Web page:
Lorraine Johnson’s three backyard chickens have flown the coop. Last Wednesday, when the city’s Licensing and Standards Committee indefinitely postponed a motion to investigate legalizing egg-laying hens in the city (and then vowed to crack down on existing chicken coops), she decided she’d had enough.
“It wasn’t that they said no to backyard chickens. They said no to any debate, discussion or information on urban hens. I found that appalling,” Johnson said on Monday morning, showing off her now empty nest, covered in snow. (Her three heritage-breed hens, collectively named Ethel-Mabel-Merman, have been
sent to a farm near Guelph to live out their days.)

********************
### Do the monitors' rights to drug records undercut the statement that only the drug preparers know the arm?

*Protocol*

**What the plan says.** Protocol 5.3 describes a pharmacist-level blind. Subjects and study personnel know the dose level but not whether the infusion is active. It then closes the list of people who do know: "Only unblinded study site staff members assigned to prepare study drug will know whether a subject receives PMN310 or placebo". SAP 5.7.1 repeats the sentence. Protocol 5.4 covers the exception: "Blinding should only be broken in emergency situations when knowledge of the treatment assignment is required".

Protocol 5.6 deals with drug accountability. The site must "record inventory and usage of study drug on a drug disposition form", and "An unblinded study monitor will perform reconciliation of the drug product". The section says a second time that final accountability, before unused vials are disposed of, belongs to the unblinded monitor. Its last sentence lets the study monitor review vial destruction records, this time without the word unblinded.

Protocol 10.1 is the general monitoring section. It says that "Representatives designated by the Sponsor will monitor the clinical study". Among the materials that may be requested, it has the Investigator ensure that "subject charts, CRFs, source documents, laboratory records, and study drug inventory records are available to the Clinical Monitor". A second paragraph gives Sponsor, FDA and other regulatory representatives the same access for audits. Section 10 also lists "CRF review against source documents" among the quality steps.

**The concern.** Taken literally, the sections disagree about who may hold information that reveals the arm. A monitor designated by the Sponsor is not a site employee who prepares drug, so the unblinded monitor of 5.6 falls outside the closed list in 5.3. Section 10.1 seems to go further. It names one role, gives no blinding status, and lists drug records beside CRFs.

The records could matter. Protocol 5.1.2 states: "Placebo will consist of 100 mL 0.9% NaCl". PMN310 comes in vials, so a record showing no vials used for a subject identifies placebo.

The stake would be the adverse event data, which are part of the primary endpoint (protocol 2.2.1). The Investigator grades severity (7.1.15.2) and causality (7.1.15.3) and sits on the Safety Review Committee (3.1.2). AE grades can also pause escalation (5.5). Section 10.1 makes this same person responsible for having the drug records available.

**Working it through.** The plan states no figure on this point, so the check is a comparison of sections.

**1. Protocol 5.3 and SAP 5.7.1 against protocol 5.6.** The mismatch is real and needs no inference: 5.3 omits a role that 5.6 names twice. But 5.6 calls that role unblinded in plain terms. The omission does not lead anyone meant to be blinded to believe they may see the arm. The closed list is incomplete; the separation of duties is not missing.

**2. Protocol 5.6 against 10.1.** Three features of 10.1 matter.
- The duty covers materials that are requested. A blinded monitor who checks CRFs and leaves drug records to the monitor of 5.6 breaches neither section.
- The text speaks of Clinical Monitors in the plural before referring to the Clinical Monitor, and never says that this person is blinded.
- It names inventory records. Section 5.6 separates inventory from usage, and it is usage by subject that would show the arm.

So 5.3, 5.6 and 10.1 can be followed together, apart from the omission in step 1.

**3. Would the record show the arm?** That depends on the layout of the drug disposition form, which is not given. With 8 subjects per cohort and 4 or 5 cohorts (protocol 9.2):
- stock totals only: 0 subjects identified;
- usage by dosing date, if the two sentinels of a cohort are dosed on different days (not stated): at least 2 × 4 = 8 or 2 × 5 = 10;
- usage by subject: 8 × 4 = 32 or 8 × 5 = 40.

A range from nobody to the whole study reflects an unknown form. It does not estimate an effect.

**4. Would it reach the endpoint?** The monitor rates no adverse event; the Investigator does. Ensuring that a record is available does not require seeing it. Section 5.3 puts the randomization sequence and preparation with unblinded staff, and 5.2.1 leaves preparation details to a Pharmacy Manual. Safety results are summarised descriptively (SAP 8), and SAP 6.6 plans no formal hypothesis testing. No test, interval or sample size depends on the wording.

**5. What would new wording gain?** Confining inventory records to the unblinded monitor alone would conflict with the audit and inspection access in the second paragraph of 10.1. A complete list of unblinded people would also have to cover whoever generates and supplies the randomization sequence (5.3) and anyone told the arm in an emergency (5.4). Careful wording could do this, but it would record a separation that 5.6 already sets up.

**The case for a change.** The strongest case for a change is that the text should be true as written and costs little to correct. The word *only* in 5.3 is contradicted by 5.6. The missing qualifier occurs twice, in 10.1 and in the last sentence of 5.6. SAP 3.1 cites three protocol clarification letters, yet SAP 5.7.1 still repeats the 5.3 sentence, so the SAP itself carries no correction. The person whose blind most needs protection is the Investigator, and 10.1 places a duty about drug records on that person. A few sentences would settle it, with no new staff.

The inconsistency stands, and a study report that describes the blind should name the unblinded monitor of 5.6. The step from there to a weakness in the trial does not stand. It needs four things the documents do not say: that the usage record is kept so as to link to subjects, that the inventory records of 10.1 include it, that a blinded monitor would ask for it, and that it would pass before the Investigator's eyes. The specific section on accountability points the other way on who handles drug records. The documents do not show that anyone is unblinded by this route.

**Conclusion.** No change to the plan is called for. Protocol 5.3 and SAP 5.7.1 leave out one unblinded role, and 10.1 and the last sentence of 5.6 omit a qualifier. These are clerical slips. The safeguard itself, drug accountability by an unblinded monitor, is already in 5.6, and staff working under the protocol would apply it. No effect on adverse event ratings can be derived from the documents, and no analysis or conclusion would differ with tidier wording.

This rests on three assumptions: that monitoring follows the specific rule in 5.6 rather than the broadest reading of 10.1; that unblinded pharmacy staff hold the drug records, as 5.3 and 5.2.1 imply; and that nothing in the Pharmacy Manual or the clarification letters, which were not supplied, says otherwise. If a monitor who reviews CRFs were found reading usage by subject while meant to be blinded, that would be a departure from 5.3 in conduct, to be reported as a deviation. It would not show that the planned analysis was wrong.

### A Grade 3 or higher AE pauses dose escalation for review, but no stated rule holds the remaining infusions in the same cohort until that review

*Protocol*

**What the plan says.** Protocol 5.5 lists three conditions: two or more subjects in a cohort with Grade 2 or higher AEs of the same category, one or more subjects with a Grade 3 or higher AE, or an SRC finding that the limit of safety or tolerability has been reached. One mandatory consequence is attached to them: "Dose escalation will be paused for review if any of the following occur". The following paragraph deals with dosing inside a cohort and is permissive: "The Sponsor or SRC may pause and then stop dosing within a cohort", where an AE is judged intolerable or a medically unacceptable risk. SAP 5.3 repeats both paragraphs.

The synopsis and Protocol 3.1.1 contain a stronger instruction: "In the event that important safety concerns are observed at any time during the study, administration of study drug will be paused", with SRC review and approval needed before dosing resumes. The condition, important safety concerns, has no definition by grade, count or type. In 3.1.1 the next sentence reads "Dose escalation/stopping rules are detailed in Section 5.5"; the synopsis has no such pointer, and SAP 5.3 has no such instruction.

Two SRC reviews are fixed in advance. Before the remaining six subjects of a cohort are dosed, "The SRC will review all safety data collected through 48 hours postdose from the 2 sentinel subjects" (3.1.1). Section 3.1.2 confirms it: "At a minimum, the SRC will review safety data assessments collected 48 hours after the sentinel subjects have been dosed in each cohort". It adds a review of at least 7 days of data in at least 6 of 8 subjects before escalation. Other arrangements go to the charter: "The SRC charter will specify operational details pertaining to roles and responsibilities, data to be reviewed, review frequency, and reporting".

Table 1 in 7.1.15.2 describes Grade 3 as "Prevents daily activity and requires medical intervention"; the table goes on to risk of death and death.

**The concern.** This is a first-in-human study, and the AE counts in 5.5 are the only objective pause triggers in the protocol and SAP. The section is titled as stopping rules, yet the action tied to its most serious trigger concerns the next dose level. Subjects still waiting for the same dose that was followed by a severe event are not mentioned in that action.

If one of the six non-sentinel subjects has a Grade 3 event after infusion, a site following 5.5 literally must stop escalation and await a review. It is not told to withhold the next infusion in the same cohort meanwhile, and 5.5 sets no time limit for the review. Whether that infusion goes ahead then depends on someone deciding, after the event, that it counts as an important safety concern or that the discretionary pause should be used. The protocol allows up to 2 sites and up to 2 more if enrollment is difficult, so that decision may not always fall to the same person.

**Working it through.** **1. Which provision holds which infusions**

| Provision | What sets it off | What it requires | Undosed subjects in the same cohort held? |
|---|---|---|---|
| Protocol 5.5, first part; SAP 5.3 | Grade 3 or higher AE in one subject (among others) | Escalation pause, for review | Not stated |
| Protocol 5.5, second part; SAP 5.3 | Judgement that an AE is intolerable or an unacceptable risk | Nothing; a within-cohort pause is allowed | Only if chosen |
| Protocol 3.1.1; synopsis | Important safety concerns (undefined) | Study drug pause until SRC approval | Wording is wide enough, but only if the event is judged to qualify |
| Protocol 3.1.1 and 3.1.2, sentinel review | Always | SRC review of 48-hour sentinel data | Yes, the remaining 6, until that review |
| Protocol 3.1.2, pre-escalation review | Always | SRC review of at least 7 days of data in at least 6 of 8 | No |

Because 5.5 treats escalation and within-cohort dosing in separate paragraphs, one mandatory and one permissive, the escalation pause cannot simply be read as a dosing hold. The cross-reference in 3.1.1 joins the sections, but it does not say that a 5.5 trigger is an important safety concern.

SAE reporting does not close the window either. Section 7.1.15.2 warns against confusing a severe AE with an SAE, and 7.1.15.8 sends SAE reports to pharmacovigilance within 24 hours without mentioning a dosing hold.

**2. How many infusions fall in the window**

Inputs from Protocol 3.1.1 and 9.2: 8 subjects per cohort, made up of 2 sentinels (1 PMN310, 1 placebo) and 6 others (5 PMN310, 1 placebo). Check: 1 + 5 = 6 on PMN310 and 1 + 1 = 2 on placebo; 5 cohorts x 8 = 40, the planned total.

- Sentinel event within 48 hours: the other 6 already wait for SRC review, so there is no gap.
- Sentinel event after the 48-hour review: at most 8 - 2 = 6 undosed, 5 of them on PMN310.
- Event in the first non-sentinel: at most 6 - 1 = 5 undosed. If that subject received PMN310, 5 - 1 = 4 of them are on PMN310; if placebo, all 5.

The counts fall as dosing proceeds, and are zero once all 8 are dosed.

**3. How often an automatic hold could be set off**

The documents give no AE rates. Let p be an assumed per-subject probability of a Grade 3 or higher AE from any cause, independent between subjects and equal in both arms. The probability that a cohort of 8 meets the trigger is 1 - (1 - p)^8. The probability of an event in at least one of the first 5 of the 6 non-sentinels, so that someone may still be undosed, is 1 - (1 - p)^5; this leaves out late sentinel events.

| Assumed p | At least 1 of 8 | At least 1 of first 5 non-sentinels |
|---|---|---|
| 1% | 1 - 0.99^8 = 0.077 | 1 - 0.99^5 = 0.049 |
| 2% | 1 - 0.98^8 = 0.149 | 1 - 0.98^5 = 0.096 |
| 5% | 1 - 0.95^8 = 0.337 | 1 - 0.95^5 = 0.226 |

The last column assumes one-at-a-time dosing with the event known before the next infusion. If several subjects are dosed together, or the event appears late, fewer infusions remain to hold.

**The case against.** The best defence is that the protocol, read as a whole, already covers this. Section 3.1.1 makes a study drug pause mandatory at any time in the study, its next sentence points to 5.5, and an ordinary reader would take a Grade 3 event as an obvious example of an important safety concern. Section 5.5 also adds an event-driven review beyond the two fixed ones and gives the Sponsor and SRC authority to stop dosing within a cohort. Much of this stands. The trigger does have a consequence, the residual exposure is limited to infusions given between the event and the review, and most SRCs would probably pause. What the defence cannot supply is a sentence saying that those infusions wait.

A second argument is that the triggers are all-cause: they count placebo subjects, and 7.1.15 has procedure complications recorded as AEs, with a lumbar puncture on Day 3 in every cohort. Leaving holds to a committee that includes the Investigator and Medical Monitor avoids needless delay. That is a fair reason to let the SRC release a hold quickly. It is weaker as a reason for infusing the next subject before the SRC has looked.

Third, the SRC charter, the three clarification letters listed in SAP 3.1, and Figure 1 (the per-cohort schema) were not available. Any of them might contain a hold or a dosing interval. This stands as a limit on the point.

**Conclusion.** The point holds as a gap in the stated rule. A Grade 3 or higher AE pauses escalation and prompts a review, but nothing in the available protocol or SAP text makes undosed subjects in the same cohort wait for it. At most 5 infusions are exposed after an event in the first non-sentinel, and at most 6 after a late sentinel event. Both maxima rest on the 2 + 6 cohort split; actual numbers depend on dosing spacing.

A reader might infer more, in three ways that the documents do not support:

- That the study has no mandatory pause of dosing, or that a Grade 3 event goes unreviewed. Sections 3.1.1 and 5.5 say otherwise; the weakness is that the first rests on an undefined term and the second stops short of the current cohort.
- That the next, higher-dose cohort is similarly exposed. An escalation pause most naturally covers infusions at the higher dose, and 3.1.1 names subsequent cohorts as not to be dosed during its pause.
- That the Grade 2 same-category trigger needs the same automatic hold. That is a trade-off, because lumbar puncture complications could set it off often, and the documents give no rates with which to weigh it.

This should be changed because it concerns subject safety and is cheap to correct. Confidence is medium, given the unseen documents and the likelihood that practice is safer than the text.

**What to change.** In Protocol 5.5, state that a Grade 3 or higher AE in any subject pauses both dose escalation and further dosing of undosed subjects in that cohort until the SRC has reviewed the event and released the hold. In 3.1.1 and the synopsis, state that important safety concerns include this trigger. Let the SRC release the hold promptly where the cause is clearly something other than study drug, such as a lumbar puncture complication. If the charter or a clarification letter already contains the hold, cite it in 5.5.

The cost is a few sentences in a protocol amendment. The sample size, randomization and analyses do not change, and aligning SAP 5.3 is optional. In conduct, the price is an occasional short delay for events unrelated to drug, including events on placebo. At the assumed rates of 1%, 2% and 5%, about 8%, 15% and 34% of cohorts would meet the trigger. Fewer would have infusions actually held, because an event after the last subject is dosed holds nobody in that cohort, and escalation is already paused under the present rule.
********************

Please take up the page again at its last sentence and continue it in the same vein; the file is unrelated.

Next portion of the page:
The 51-year-old Johnson is a prominent face in the city-chicken movement. She even wrote a book on urban farming, and says she was “busted” for her birds when it came out. She ignored the authorities then, but this time was different. Her friends and acquaintances who own chickens have have been telling her that the crackdown is real, with bylaw officers showing up and giving people 72 hours to ditch their chickens.
“People have the misconception that hens are noisy or smelly, but that’s false. Instead of councillors on the committee requesting a staff report that challenge
these myths with facts, they buckled to public reaction. I think some of those councillors are just chicken.”